q. third multiplier means (26) having two factor input terminals, of which one is connected to the horizontal deflection signal terminal and the other is connected to the vertical deflection signal terminal to produce as an output a signal proportional to the product of a horizontal deflection signal by a vertical deflection signal;
r. fourth inverter means (30) connected to the output of third multiplier means to produce as an output the negative of the output of third multiplier means;
s. fifth voltage divider means (56) having two input terminals, of which one is connected to the output of third multiplier means an the other is connected to the output of fourth inverter means, and having an output terminal connected to a separate input of resistive mixing means.
2. The convergence circuit claimed in claim 1, further comprising:
t. rectifier means (80) connected to vertical deflection signal terminal to produce as an output only the positive portion of a vertical deflection signal;
u. fourth multiplier means (82) having two factor input terminals, of which one is connected to the output of rectifier means and the other is connected to the output of second multiplier means, and having an output connected to a separate input (86) of resistive input mixing means.
3. The convergence circuit claimed in claim 1, further comprising:
t. rectifier means (80) connected to vertical deflection signal an an input, and producing as an output only positive portion of vertical deflection signal;
u. fourth multiplier means (82) having two factor input terminals of which one is connected to the output of rectifier means and the other is connected to the output of second multiplier means to produce as an output a signal proportional to the cube of the positive portion of vertical deflection signal;
v. sixth voltage divider means (84) having two input terminals of which one is connected to the output of fourth multiplier means and the other is connected to ground, and having an output terminal connected to a separate input (86) of resistive mixing means.
4. In a convergence circuit for a multi-gun cathode-ray tube comprising means for providing a correction circuit of the form AY + BY2 + CX + DX2 + EXY, where X and Y are proportional to the horizontal and vertical deflection magnitudes, respectively, and A, B, C, D, and E are constants, the improvement comprising means for providing in the correction current a further component FY(positive)3 where F is a constant and Y(positive)3 is the cube of only the positive values of Y.
Description
BACKGROUND OF THE INVENTION

1. Field of the Invention

This invention pertains to cathode-ray tube deflection systems, and more particularly to precise deflection convergene systems for shadow-mask multi-gun mixed-color cathode ray tubes.

2. Summary of the Prior Art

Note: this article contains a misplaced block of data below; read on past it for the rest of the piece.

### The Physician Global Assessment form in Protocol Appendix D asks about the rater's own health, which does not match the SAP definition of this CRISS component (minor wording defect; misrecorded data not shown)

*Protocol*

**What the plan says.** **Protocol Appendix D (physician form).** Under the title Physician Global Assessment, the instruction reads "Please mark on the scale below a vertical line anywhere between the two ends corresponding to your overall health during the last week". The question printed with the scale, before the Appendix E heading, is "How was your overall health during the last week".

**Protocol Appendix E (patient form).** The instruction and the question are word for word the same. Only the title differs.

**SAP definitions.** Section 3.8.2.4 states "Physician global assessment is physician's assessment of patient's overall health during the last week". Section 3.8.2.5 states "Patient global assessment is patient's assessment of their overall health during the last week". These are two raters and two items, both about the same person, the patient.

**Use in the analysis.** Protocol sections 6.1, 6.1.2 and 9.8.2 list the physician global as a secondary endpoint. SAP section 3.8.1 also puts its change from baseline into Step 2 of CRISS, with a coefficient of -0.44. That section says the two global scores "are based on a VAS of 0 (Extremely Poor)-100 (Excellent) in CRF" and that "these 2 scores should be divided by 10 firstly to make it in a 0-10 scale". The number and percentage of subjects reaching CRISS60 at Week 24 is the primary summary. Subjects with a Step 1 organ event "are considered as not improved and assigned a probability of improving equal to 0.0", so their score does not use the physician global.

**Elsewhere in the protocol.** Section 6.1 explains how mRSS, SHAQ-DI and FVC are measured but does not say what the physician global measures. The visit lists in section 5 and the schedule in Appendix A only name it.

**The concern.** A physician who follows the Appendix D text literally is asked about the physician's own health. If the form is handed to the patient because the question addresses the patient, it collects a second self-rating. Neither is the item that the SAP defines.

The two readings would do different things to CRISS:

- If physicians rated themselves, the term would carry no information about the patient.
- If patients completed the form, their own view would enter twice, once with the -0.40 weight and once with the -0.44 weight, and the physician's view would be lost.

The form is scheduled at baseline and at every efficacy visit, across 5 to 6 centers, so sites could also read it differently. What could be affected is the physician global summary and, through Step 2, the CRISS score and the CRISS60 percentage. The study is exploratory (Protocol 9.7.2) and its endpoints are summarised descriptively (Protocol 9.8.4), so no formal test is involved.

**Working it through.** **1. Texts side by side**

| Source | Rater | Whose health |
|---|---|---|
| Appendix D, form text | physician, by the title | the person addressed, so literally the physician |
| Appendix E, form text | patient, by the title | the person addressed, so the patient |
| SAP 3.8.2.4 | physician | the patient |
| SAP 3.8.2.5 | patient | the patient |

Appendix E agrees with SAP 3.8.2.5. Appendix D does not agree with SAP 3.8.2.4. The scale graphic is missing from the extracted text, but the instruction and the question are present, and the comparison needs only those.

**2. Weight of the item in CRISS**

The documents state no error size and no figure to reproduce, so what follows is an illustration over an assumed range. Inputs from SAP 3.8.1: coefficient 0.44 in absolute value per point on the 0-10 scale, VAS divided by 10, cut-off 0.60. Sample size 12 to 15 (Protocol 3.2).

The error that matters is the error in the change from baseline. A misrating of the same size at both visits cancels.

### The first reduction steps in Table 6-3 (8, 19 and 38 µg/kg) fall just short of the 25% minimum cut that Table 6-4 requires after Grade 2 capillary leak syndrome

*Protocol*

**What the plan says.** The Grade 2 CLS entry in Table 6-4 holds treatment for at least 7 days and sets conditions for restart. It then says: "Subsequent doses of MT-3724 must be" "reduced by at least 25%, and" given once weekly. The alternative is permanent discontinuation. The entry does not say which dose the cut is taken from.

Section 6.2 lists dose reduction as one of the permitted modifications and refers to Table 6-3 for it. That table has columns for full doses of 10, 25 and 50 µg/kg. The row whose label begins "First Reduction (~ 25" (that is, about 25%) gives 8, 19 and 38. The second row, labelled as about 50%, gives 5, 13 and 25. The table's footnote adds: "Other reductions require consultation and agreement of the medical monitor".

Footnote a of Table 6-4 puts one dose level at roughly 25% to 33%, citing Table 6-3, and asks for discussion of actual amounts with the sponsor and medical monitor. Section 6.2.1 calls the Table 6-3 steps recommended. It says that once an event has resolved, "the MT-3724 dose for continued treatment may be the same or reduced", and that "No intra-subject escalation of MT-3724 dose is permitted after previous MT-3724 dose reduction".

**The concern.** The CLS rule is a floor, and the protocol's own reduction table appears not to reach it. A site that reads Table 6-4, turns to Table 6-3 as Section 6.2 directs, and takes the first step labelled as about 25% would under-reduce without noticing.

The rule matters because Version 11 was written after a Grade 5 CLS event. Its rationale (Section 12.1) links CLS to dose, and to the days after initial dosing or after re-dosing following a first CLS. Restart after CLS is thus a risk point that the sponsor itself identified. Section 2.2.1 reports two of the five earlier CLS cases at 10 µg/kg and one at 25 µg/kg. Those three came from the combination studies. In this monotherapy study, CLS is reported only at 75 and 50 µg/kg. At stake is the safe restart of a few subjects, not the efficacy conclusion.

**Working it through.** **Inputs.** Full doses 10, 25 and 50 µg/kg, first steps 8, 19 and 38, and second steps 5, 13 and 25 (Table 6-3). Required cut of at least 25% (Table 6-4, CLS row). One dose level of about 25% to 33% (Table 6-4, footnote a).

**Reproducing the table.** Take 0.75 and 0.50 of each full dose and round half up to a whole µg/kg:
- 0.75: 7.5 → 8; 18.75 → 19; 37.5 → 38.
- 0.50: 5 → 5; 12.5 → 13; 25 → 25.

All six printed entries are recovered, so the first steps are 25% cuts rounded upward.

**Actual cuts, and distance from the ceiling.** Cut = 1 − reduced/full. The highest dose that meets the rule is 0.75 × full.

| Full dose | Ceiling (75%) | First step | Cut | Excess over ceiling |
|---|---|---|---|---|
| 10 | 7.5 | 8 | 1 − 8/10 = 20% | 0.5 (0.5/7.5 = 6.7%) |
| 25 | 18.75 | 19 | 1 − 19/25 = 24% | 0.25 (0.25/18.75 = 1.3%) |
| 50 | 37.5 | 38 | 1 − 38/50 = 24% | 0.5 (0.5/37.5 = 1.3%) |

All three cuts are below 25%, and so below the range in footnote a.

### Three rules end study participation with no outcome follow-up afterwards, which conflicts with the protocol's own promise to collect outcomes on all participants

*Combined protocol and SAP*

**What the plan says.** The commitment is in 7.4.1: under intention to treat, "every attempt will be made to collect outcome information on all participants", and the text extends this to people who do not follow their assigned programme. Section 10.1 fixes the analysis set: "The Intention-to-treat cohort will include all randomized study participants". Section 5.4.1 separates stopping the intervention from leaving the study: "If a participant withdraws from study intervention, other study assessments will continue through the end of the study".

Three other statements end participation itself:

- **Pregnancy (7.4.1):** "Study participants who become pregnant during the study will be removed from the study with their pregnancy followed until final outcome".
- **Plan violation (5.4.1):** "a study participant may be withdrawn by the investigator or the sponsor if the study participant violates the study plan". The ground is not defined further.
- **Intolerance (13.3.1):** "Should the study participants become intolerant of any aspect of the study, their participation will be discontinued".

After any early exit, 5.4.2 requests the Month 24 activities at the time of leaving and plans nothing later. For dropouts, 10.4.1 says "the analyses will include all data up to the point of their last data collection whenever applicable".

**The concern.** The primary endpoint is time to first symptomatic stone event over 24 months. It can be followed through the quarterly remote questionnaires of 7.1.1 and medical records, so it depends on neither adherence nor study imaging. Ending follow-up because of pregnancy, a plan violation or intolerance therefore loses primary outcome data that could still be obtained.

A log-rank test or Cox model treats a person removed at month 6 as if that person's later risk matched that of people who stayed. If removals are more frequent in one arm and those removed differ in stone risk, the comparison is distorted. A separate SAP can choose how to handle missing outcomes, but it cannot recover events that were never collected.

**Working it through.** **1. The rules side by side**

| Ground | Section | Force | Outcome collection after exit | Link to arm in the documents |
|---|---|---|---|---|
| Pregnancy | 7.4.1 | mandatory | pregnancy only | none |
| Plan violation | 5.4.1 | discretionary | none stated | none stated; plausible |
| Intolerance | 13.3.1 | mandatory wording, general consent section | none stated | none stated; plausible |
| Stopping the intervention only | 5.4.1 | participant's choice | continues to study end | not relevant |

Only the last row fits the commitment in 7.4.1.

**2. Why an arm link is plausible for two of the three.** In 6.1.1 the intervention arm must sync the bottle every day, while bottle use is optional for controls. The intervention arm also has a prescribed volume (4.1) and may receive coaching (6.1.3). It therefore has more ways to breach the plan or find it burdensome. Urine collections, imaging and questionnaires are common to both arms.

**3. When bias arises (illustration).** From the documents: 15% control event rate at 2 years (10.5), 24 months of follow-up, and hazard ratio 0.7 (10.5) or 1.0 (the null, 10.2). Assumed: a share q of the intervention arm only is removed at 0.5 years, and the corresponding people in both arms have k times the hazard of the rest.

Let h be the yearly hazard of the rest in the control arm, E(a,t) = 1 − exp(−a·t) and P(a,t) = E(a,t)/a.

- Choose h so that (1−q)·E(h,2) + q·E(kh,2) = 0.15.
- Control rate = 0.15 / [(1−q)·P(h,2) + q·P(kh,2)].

Color television being the commercial reason for making color kinescopes, the conventional tube and its associated circuits economically perform adequately for use in the 525-line raster, 60-hertz field, 30-hertz frame, interlaced system standard in the jurisdiction of the U.S. Federal Communications Commission. Dots of screen materials cathodo luminescent in three different colors are applied to the tube face in a regular pattern; three differently glowing dots always have the same relative position and each such dot is protected from the edge of an incident beam directed to another spot by a perforated shadow mask which permits a beam to bombard with its high-density core the luminescent spot at which it is aimed, while its low density edge is caught by the mask. With such a structure it is preferred for simplicity to use three separate electron guns, one for each color, in order that variously proportioned mixtures of two or all three of the different colors available from the three kinds of dots may be provided by appropriate modulation of the beam from each separate gun, rather than by the complex feat of time distribution, over the different kinds of dots, of the beam from a single gun. The three separate guns are located symmetrically around the central axis of the tube, each with the gun axis coplanar with the central axis of the tube. Conventionally, each gun is provided with a focussing permanent magnet, known as a "color purity" magnet, to collimate its electron beam as nearly perfectly as may be, and each of the three beams is then caused to pass through the field of a deflecting magnet, known as a static convergence (or, for brevity, convergence) magnet, which is so adjusted that its associated electron beam will pass through a deflection volume common to all three beams, and then, in the absence of any deflecting field in the deflection volume, will converge to a "point" on the screen to which the other two beams also converge. This "point" is in fact an area unit containing three spots, each luminescent in a different color; and the convergence magnet for each gun is adjusted to cause its beam to impinge through the proper shadow mask aperture upon a spot whose luminescence color is associated with that gun. From the observer's viewpoint the "point" area unit appears, at normal viewing distance, to be truly a point, since the spacing of the three spots is necessarily less than the resolution capability of the normal human eye in order that mixtures of light from two or three differently colored spots will appear as a single visible spot of a single color produced by the blending. When a deflection yoke, conventionally external to the tube envelope around the deflection volume, produces in the volume a magnetic deflecting field substantially uniform over the volume, the three electron beams will all be deflected, to a first approximation, through the same angle, and will move appropriately to the same three-dot "point" or area unit, each beam arriving at its appropriate phosphor dot.